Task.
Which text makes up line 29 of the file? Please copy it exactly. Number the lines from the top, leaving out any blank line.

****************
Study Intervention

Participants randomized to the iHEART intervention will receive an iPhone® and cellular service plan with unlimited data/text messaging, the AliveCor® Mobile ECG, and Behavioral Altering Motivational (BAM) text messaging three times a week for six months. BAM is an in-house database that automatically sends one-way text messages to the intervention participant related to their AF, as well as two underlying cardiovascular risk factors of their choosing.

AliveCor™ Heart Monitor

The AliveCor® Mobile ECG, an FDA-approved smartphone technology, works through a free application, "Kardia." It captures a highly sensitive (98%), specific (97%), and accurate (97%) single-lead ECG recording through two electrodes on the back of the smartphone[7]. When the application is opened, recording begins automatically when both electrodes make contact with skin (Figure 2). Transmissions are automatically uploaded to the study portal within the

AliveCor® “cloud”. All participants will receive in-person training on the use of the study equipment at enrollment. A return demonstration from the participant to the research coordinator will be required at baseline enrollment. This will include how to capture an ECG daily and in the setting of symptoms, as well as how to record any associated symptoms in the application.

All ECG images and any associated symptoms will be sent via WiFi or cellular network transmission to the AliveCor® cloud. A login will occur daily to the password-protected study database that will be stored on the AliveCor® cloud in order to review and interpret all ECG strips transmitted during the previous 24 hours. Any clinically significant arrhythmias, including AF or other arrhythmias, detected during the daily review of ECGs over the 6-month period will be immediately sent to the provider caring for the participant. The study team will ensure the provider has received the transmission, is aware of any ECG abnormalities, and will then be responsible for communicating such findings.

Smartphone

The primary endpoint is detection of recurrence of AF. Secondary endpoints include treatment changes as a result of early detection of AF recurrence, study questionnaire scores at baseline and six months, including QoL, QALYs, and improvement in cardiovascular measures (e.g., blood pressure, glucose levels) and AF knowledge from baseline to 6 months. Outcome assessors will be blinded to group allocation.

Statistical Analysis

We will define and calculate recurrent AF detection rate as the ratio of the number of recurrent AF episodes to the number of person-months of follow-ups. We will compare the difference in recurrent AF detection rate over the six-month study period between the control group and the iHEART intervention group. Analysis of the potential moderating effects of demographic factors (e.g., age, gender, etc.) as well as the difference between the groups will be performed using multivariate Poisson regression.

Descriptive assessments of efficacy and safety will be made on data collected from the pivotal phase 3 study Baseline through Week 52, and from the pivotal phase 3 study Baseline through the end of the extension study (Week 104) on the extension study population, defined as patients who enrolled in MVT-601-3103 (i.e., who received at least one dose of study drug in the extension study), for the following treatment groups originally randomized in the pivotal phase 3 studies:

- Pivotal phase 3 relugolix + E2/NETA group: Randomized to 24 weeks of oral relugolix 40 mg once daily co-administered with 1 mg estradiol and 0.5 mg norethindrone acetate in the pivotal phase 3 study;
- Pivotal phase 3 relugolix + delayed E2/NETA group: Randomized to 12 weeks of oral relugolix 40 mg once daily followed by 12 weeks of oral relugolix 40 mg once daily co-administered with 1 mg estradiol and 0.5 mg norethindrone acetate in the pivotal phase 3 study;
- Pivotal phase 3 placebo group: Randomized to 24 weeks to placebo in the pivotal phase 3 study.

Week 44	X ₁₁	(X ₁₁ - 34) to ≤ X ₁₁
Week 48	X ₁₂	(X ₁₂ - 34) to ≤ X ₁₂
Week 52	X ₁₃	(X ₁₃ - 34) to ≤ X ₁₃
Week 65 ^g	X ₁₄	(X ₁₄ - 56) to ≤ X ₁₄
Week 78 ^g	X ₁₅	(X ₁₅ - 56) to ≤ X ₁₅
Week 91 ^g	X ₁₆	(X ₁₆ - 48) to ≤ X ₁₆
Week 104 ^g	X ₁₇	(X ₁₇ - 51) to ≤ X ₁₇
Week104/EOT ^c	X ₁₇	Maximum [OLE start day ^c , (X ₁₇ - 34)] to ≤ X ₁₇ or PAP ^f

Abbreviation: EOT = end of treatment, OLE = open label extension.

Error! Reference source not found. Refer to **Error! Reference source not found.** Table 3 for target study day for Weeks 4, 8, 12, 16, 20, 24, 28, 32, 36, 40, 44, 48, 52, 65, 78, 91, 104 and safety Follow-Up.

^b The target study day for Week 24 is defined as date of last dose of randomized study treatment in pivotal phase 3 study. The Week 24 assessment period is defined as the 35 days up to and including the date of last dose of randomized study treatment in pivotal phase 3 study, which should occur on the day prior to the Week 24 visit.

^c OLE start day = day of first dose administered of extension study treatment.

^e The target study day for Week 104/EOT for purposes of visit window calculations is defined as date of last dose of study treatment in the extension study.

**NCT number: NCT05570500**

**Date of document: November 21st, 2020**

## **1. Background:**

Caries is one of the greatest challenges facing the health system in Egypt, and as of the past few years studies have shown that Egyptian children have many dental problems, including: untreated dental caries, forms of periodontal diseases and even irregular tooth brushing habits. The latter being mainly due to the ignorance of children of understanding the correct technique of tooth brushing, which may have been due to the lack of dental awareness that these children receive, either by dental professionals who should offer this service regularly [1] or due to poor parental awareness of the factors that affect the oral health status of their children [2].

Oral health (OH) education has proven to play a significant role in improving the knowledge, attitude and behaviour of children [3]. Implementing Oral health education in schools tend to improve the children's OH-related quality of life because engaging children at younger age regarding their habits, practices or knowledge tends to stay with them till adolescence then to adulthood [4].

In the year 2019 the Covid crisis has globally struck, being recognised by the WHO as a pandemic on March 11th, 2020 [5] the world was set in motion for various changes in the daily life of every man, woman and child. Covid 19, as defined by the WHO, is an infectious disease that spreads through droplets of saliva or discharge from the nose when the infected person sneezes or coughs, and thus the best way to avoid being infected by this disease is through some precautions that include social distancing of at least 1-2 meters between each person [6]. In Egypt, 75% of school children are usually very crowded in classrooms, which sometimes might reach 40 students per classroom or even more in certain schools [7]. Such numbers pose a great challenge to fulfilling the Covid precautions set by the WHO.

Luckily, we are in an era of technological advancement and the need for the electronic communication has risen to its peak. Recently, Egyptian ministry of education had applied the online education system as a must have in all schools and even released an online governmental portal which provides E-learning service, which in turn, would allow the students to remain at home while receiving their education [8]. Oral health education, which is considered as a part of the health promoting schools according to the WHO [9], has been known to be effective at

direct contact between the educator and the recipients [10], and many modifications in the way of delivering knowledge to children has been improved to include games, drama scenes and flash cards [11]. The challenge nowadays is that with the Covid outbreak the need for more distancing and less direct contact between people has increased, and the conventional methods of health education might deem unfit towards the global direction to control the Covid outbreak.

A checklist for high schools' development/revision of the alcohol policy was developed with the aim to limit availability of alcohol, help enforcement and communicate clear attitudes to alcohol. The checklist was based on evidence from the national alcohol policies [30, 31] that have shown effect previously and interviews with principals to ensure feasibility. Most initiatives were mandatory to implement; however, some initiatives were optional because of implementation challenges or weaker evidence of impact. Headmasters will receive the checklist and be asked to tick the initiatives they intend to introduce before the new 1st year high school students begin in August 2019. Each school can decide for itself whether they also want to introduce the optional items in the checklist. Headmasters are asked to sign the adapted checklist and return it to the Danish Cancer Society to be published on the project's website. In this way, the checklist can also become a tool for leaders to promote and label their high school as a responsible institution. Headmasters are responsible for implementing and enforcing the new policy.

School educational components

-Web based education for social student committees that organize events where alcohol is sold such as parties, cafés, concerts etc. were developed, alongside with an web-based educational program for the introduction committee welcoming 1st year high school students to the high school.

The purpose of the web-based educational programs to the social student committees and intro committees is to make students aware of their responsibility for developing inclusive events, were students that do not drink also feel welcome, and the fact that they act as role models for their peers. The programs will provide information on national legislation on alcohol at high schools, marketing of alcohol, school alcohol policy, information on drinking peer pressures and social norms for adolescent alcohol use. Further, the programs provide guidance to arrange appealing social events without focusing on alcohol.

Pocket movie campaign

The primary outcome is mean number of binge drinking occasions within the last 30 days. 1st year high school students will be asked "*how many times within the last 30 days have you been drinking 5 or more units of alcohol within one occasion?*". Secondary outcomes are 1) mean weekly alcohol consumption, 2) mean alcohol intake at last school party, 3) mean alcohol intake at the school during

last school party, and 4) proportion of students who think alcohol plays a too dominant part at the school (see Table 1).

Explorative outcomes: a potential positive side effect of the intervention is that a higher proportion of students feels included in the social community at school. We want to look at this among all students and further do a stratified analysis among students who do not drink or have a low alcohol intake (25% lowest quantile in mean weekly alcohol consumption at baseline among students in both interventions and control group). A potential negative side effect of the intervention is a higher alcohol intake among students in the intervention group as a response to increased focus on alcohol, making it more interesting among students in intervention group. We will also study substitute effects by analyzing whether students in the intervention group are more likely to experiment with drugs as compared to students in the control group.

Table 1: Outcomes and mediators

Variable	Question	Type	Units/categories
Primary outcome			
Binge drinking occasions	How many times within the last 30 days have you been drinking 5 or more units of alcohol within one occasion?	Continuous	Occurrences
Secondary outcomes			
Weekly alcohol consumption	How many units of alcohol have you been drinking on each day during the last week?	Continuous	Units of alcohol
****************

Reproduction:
**Date of document: November 21st, 2020**